Marilyn Monroe's beauty and personality are so legendary that 45 years after her death, we still talk about her and recognize her like a living person.
The newest exhibition at the Colorado Springs Fine Arts Center, Life as a Legend: Marilyn Monroe, explores both Marilyn Monroe, the super-icon, and Norma Jean Baker, the girl lost underneath. The exhibit of nearly 300 works includes everything from collections of notable photographers Bert Stern and Douglas Kirkland to pop-art works by Andy Warhol and contemporary artists working today.
To mold the show into a beautiful spectacle, curator Tariana Navas-Nieves had the walls of the gallery rooms painted yellow, pink and green, and will play Monroe's music in the background.
"It's like a bombardment of imagery. In a way, it's a secular shrine ... honoring that image," she says.
Navas-Nieves took the show one step further by inviting local artists to contribute.
All 15 artists she asked, accepted, and have had eight months to work on pieces. Local participants, Navas-Nieves explains, include artists who have lived and worked in the area for a while, and whose distinct styles she's tracked like Floyd Tunson, Kat and Bob Tudor and D.K. McDonald. All of them will share a section of the gallery.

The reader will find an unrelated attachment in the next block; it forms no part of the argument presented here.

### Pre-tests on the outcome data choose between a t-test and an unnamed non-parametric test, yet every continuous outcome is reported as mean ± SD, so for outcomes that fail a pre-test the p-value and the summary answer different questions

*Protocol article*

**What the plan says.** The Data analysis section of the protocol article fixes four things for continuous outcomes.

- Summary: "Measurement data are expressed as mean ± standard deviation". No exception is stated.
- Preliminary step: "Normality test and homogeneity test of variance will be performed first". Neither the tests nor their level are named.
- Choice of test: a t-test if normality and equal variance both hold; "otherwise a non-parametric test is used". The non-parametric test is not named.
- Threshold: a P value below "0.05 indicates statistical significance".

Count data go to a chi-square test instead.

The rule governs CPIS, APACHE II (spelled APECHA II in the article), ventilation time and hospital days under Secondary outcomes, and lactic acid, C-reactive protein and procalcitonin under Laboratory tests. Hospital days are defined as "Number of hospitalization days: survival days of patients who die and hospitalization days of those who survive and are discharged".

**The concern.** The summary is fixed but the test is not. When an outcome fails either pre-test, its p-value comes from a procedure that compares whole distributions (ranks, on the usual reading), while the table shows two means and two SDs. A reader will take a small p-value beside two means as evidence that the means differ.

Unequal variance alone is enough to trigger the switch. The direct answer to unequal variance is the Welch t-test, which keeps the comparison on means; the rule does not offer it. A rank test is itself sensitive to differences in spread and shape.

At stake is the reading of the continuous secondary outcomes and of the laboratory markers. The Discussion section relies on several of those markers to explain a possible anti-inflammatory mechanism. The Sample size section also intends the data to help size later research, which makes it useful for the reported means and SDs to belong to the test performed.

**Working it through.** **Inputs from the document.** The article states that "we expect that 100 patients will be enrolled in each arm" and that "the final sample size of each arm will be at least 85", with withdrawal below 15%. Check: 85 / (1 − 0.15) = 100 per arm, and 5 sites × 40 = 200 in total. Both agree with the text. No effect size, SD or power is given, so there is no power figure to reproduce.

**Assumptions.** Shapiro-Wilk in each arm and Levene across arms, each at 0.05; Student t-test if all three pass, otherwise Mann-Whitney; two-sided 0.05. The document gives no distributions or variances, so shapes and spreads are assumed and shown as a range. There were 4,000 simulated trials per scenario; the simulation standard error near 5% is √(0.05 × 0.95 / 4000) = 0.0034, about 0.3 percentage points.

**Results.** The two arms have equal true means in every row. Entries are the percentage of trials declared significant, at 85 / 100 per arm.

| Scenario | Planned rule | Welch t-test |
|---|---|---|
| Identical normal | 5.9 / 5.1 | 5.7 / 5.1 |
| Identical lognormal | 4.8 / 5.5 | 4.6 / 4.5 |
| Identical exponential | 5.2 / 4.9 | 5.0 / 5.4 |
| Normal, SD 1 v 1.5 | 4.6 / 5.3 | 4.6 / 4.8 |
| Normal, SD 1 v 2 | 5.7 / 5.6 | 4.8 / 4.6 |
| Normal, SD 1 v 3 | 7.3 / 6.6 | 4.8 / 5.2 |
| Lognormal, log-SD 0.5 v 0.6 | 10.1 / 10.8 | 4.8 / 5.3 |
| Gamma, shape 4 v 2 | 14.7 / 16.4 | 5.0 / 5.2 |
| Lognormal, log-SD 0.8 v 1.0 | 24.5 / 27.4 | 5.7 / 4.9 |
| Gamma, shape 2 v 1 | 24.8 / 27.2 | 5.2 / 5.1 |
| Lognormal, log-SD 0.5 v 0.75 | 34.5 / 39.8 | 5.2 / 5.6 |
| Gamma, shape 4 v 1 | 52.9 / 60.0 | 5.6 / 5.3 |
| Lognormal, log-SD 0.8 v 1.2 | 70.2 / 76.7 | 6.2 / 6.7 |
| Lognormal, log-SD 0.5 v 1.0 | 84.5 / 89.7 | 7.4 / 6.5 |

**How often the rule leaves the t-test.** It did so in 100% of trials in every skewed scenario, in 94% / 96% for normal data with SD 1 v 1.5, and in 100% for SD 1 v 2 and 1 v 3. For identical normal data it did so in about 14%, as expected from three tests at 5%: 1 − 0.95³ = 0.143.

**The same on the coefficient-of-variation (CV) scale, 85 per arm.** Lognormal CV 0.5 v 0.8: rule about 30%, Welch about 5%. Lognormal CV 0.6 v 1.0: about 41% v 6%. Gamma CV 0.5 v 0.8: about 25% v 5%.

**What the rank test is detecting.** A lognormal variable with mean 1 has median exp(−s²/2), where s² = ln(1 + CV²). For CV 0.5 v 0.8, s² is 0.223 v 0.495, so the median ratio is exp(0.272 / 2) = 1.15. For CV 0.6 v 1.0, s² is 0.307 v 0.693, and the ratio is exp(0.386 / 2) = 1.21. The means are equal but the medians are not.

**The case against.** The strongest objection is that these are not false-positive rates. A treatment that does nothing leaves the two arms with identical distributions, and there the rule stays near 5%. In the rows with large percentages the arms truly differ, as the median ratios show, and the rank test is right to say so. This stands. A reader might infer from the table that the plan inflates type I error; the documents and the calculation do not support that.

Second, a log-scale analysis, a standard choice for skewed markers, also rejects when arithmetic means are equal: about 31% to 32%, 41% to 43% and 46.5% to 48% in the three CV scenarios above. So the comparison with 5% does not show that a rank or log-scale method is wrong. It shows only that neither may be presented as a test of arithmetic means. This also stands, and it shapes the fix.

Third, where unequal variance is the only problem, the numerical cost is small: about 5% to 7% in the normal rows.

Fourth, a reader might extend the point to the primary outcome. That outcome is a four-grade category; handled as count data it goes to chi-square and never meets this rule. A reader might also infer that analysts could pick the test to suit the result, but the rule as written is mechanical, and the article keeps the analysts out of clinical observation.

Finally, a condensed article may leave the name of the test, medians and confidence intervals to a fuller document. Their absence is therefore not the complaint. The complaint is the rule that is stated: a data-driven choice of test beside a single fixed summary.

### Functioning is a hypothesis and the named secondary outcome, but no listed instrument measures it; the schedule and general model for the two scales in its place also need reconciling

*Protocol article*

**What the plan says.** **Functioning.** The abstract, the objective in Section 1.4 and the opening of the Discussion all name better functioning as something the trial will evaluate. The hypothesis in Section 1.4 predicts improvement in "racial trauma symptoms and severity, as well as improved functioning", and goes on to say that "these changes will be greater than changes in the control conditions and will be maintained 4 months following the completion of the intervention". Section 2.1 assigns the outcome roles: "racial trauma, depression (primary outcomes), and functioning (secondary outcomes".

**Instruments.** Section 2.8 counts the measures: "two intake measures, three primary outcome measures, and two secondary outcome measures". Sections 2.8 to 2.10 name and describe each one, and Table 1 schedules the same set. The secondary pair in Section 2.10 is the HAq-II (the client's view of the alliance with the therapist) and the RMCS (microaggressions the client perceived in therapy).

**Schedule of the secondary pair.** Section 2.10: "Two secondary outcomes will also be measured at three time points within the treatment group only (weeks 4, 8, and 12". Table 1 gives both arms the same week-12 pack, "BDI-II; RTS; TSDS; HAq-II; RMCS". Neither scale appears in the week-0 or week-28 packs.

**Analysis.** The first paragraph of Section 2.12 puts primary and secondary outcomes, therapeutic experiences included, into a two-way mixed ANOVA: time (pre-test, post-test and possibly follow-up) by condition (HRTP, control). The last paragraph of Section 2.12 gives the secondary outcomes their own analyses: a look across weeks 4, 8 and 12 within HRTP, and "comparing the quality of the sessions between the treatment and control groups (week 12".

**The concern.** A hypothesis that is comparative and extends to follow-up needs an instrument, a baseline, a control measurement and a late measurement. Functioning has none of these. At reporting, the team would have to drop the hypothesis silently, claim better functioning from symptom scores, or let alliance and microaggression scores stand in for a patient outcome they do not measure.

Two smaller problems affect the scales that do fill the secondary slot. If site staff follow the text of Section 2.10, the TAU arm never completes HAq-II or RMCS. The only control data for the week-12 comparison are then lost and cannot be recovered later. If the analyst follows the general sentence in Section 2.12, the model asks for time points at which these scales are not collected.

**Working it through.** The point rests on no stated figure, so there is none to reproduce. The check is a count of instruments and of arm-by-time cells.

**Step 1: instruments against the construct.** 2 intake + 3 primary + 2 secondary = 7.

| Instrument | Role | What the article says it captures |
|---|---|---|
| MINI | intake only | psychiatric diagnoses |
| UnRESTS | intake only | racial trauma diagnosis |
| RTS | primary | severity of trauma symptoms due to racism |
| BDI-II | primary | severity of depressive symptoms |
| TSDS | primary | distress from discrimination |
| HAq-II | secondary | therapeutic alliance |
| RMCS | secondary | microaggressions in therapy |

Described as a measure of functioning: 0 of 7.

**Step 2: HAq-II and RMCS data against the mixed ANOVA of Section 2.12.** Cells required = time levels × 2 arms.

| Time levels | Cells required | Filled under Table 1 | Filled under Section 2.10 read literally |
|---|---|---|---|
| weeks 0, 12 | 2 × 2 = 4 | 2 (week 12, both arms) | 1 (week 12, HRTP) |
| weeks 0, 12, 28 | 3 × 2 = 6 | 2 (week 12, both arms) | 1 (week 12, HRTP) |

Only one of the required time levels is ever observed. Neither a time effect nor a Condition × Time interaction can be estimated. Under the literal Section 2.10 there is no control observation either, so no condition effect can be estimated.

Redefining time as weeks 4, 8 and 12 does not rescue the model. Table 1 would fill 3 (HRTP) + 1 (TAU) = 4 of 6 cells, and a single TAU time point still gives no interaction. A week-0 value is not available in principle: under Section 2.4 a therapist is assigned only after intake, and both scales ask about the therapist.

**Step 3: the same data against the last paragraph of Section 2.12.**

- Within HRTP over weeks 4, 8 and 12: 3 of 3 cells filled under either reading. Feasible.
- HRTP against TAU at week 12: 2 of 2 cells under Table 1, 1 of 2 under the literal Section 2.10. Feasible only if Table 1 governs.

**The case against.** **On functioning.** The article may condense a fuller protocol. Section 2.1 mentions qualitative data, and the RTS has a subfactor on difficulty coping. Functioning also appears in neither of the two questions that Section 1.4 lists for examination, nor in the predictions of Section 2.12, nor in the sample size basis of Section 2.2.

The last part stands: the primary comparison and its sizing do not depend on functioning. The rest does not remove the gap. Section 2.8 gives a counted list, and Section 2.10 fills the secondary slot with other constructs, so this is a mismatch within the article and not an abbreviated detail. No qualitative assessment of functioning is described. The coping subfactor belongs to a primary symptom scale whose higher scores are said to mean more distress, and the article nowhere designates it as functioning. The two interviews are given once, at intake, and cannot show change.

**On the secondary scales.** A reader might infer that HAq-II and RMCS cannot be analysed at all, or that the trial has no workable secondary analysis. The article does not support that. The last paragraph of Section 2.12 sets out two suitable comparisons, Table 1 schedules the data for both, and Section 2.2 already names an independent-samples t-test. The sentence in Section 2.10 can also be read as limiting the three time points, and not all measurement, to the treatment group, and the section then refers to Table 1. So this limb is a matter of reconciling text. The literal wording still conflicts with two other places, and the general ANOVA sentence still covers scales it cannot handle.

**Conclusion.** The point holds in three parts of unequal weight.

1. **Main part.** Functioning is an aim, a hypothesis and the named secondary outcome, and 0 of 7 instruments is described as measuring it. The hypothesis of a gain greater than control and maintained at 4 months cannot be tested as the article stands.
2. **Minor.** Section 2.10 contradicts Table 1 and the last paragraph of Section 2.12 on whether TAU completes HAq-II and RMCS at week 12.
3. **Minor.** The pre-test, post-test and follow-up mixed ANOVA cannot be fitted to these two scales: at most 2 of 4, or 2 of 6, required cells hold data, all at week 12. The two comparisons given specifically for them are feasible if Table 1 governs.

For many of them, the opportunity to create a work around Marilyn Monroe was a new challenge.
Margaret Kasahara had to not only consider the figure of Monroe closely, but return to the practice of portraiture for the first time in many years. Her work, a flat black-and-white oil painting of Monroe, nods to our one-dimensional perception of the icon.
"People don't usually think of her as a fleshed-out person," Kasahara says.
When talking about Monroe, the conversation drifts from her glossy image to the dark reality of her life marked by a childhood in orphanages and foster homes, and, later, predatory men and failed marriages underneath the famous face.
"I can't imagine what it would be like, from her perspective, to be seen as a symbol," Kasahara muses.
When he thought of Monroe, Adam Conard saw more of what the beauty tried to project.
"She's the type of person that if you walked into a room, you would know she walked in before you looked over and saw her," he says, "this kind of person with a presence. That's always the impression I've had of her."
Conard's large-scale, mixed-media portrait blends a photorealistic image of Monroe with a colorful grid of drip patterns. Conard has painted many portraits, yet most have featured men. His challenge came through capturing the other sex.
His excitement for his subject exemplifies Monroe's seemingly timeless allure.
"I've always had a fascination with Marilyn Monroe, just the presence that she had and the glow that came from her," Conard says. "I've always wanted to capture that."